Woke up with a fierce feeling of fight inside of me. I have become stronger again.
Will be best to have a day soon where I work on at least ten separate works. Of all the stripes. Books, stories, essays, features. A day of just the desk and works.
Began coming up with a blurb for someone who requested one. I know what I will say, gist-wise.
I may have four pieces published this week, I may have none. I don't know. We will have to see.
It's later now. Coming on six. I ran 10,000 stairs today. That's good. This thing on my back won't heal or go away. I am hoping it's not the skin cancer. It's rough and scaly and maybe the size of a dime, or smaller. Also hoping it's just from my disgusting workout clothes. I read up on skin cancer today. Normally it's because of sun exposure, a mark like this. But it doesn't have to be. I'm pretty anti-sun, and I certainly don't lay out on a beach. This mark--it's like a welt or a sore, but it's dry--turned up so far as I know a bunch of weeks ago. No one sees my back, and I happened to feel it in the shower. I took the best look I could at it today in the mirror for the first time. It doesn't seem that bad. There two pimples above, from the sweat-soaked shirt. You run 10,000 stairs, and you are losing serious fluids. I'm going to have to live past 100 to do what I want to do, once I get past these people, both in terms of all I have to create and living a rich, happy life filled with my passions. The C-Dawg cannot be succumbing. I put some Neosporin on it. Also hope my blood pressure is okay. I haven't taken it in forever. I sort of just go with the theory that if I don't drink--and today marks 2086 days, or 298 weeks, without a drink of alcohol--and I do my stairs, I will be okay and where I need to be. I rarely miss a day on those stairs. I'm a fixture in Boston. If you're out and about, there's a great chance you'll see the stair man. In all weather. In snow. Such that I've been chased away, as we've seen on here.
I am never all in when I run the stairs. I don't have to catch my breath. I can have a phone conversation while running 1000 of them, as I did a couple weeks ago. I've never been lightheaded. I've never had a problem. I am a hypochondriac, to an extreme, which will sound ironic, given that I never had a concern about COVID, and didn't ever believe in masks, or think them necessary. I think fresh air and exercise is necessary. But I am all in my head with health stuff. It's why I don't go to doctors. Which is one reason I live so healthily. For instance, not drinking a mouthful of alcohol gives me a peace of mind I can't put a value on. The stairs also do. I need to get better about doctors. I haven't been back to my cardiologist in years. It's weird that I have a cardiologist when I haven't been to the regular doctor in decades, and I have to move things around so that my insurance will allow me to go back to my cardiologist who understood my great fears of doctors and the unprecedented amounts of stress in my life. But it's weird: I live like I do in part because I'm scared of doctors. I think it has made me much healthier than I would have been. An ironic cycle that works for me. If I had some official clean bill of health, I would be inclined, in theory, to be less preventive. (Though I am also a Zulu warrior, and it's hard to figure I'd go against my Zulu code; nay, impossible.) I might not run the stairs for an hour in fifteen degree weather on a given day if I wasn't always trying to make sure I was healthy. It's all about my art. Being strong enough to keep going. To get past these people. Beat them. Expose and eliminate them. Impact the world. And have beautiful days in Rockport and on Cape Cod--with or without someone; it almost doesn't matter to me at this point; I can be happy if it's just me if I get where I am going--in beautiful homes listening to Mozart piano sonatas and creating work that I know won't have to go through any of the crap it and I go through now, that will go straight to the world. Or just spending a day--post workout, of course--in a dressing robe, watching Orson Welles films, with all of my concert and movie posters on the walls, ordering a Goudey card to complete a 1930s set, giving an interview about the latest book, working the garden, walking the beach at dusk, reading Dorothy Sayers until bed. I think about this. Often. Daily.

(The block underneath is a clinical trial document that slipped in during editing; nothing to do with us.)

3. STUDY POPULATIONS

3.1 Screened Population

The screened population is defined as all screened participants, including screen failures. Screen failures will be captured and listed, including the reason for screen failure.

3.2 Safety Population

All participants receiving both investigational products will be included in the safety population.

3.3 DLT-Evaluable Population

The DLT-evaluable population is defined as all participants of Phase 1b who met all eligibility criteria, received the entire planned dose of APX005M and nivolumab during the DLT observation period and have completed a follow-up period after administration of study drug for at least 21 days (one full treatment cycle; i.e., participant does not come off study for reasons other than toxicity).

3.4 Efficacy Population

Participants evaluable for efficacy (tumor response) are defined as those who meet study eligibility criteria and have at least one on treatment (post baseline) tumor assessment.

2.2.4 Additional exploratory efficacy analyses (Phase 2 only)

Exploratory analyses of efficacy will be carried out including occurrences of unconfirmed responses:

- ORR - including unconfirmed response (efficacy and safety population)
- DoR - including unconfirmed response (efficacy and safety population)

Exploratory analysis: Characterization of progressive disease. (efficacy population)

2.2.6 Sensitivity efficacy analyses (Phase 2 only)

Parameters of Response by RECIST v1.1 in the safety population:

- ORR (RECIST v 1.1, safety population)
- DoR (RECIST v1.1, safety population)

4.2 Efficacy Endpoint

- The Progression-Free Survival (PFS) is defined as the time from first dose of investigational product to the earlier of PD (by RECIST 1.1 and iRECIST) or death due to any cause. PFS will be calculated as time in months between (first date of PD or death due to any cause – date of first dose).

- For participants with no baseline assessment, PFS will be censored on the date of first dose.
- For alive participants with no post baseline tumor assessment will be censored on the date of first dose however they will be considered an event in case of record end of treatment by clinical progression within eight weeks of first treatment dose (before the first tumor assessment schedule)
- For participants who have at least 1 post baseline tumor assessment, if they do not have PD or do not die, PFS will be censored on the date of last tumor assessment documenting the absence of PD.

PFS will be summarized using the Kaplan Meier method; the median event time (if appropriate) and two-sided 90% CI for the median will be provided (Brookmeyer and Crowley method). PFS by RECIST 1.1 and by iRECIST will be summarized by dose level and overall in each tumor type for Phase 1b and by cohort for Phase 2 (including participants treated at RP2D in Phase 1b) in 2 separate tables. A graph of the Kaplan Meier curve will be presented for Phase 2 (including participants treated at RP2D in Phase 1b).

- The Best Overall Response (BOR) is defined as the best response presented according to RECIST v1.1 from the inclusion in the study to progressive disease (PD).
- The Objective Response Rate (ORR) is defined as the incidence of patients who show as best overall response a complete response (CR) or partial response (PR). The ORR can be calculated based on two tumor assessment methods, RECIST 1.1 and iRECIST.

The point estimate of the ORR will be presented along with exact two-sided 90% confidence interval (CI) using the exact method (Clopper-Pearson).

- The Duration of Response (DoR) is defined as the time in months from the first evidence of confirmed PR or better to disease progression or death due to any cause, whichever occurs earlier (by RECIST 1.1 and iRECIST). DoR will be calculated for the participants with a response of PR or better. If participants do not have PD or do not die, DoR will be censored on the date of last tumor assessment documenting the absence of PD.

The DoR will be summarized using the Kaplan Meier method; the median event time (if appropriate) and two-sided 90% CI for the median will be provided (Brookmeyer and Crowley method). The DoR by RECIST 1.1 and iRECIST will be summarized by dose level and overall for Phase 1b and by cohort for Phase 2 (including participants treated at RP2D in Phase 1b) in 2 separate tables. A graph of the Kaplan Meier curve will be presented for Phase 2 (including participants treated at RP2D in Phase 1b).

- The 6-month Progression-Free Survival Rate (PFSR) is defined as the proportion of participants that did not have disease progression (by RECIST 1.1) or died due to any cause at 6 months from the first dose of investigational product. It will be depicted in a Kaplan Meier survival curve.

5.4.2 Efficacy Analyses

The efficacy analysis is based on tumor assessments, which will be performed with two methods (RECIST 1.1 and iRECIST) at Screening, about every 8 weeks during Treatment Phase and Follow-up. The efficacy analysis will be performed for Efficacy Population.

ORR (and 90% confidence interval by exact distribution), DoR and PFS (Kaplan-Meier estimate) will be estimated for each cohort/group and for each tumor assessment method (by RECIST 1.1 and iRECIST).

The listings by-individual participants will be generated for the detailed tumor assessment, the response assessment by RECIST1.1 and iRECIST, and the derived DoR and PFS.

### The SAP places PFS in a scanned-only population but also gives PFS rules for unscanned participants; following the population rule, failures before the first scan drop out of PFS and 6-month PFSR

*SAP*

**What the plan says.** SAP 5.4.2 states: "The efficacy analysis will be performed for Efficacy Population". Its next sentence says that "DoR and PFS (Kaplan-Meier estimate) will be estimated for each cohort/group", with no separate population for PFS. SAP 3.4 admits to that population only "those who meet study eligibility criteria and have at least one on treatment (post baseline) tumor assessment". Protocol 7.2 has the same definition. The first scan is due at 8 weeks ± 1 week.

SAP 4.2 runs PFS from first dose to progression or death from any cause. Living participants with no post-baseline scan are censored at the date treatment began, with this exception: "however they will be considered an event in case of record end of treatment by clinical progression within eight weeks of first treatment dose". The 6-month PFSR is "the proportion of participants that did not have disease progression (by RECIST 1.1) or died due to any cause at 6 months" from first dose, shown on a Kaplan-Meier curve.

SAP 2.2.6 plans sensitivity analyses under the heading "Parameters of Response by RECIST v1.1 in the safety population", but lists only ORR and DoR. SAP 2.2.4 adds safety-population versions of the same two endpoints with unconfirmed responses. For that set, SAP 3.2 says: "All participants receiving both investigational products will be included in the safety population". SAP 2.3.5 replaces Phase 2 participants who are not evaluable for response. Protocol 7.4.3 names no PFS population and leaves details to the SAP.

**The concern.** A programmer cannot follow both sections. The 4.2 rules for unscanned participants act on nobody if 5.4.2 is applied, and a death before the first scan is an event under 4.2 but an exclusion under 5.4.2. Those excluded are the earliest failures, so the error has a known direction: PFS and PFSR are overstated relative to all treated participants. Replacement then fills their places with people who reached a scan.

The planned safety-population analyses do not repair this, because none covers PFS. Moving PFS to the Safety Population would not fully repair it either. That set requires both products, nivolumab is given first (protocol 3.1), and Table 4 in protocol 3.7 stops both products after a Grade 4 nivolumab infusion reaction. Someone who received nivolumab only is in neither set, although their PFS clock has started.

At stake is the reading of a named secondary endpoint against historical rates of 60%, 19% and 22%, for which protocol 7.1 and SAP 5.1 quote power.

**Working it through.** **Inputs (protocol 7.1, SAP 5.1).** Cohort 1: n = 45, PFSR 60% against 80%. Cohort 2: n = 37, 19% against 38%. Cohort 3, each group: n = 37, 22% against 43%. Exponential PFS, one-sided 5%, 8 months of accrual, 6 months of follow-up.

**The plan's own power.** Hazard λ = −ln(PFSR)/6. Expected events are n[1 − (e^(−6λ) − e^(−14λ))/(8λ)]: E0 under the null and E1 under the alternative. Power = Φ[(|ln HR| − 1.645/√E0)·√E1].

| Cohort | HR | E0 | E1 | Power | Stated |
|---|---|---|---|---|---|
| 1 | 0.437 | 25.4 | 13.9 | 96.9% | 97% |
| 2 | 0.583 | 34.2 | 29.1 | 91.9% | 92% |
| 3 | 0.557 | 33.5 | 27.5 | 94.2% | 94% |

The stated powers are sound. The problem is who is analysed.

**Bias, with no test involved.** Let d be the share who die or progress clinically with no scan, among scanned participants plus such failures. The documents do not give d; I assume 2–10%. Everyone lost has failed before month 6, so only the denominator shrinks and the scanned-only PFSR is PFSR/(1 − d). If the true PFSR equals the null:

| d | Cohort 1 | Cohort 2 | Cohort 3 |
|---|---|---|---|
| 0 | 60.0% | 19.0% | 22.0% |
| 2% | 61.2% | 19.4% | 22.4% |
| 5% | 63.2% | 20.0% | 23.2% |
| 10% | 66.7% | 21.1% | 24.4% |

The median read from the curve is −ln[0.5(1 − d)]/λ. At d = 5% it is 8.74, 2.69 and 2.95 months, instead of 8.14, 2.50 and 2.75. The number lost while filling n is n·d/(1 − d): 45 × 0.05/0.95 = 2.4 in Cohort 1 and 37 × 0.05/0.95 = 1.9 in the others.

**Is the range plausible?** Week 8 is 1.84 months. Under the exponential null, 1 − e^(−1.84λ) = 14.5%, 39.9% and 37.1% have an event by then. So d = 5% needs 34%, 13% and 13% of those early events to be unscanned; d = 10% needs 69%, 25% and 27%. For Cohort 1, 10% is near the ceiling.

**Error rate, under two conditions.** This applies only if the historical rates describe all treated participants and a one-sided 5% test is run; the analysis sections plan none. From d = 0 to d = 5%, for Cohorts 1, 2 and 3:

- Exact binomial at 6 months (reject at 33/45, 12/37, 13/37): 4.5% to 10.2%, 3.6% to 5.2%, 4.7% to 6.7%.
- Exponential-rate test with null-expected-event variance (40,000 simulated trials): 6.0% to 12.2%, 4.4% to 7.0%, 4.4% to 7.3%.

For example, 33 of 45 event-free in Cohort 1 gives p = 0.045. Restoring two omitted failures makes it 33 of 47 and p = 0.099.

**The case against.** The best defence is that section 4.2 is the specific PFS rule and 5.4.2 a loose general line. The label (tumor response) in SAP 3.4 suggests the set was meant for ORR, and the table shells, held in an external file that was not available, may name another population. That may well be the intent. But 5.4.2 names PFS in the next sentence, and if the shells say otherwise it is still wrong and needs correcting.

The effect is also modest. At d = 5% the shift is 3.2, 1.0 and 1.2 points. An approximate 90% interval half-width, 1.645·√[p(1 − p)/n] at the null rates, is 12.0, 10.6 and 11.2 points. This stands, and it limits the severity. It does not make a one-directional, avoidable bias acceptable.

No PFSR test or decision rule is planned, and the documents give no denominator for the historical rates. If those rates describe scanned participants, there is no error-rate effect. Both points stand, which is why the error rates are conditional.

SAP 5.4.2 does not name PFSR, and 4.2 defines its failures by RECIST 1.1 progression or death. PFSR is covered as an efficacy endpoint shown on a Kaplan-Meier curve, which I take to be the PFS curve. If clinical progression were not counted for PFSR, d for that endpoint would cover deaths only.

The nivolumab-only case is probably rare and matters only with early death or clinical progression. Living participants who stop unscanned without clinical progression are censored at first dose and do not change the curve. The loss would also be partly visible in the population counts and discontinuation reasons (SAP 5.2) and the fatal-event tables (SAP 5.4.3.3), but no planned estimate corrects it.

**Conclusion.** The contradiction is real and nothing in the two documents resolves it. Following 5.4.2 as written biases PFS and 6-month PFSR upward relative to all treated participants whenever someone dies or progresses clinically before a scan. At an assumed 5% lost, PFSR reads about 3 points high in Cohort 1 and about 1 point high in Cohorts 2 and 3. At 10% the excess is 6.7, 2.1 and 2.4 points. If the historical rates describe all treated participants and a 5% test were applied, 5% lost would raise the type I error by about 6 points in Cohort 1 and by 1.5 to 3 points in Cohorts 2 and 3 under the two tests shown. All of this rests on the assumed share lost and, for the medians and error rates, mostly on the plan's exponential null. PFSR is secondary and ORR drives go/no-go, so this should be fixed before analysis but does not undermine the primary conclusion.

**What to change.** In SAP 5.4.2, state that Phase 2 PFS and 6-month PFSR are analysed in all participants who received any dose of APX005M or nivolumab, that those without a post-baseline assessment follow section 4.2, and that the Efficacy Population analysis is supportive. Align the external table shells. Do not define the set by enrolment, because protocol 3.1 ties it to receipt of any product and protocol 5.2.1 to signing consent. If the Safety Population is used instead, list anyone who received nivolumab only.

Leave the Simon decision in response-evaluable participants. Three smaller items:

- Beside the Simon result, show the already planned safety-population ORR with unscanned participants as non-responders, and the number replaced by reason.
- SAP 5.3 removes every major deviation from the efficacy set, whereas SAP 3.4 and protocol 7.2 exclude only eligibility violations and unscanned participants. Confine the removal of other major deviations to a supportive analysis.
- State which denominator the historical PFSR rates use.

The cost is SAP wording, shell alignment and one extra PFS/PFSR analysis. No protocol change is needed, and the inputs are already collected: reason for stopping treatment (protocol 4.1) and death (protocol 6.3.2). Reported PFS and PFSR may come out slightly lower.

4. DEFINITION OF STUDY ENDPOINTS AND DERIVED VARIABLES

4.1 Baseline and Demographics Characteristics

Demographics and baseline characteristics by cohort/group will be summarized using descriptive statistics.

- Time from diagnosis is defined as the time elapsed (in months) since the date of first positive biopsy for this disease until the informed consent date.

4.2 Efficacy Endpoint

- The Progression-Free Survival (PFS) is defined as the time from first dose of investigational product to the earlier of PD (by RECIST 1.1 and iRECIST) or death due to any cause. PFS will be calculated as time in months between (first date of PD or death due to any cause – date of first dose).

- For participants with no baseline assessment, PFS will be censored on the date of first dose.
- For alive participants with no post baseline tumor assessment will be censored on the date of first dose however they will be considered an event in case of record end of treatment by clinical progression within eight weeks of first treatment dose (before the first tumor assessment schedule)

It's later now. Someone called about my back thing, and told me that they have the same thing often. Their description aligned with mine. They said they get these things more when they're working out, or in summer when sweating at their job. Said they are fungal-related. Told me what they put on them and they can last for four or five months. Went out to CVS and got some anti-fungal cream. Will monitor it. That makes sense, though. There is no non-professional athlete in Boston who sweats more than I do. What's more, I'm especially disgusting in that I never wash my workout shirt or clothes--for months--and I will sit in the sweat for hours. Like, I'll come back here, write for hours, the soaked shirt drying, then go back out and run more stairs, or before showering. One less thing to stress out about just now. I'll wash the workout clothes tomorrow.